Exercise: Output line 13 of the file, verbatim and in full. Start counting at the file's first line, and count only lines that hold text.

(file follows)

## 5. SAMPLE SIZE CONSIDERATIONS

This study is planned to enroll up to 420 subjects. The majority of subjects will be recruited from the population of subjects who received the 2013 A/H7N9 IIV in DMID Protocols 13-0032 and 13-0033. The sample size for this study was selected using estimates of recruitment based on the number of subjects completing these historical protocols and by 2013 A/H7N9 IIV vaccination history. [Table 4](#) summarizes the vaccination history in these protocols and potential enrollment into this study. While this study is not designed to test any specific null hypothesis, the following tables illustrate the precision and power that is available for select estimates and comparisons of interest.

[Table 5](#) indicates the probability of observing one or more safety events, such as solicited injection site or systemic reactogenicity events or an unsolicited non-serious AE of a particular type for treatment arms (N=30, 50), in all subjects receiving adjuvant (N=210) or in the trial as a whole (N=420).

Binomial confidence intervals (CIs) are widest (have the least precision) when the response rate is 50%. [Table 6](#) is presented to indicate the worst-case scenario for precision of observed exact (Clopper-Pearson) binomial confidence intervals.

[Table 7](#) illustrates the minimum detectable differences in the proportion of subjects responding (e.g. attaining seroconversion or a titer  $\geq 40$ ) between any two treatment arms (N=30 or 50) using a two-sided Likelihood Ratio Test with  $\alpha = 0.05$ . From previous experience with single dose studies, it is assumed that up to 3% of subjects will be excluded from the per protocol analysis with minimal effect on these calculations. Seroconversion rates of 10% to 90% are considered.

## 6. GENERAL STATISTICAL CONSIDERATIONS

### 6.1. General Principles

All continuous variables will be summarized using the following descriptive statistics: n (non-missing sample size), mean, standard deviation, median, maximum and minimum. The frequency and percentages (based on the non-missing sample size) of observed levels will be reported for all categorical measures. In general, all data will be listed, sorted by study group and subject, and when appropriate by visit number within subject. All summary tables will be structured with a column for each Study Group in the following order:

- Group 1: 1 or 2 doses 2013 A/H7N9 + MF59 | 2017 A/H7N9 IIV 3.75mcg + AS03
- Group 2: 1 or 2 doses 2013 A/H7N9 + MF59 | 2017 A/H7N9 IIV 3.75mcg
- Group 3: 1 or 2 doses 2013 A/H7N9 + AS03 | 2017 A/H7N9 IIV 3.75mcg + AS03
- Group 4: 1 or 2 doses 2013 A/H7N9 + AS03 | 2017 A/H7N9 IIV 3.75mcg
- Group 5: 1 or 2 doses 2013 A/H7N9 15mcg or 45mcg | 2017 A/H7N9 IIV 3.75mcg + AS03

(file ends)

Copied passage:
- Group 5: 1 or 2 doses 2013 A/H7N9 15mcg or 45mcg | 2017 A/H7N9 IIV 3.75mcg + AS03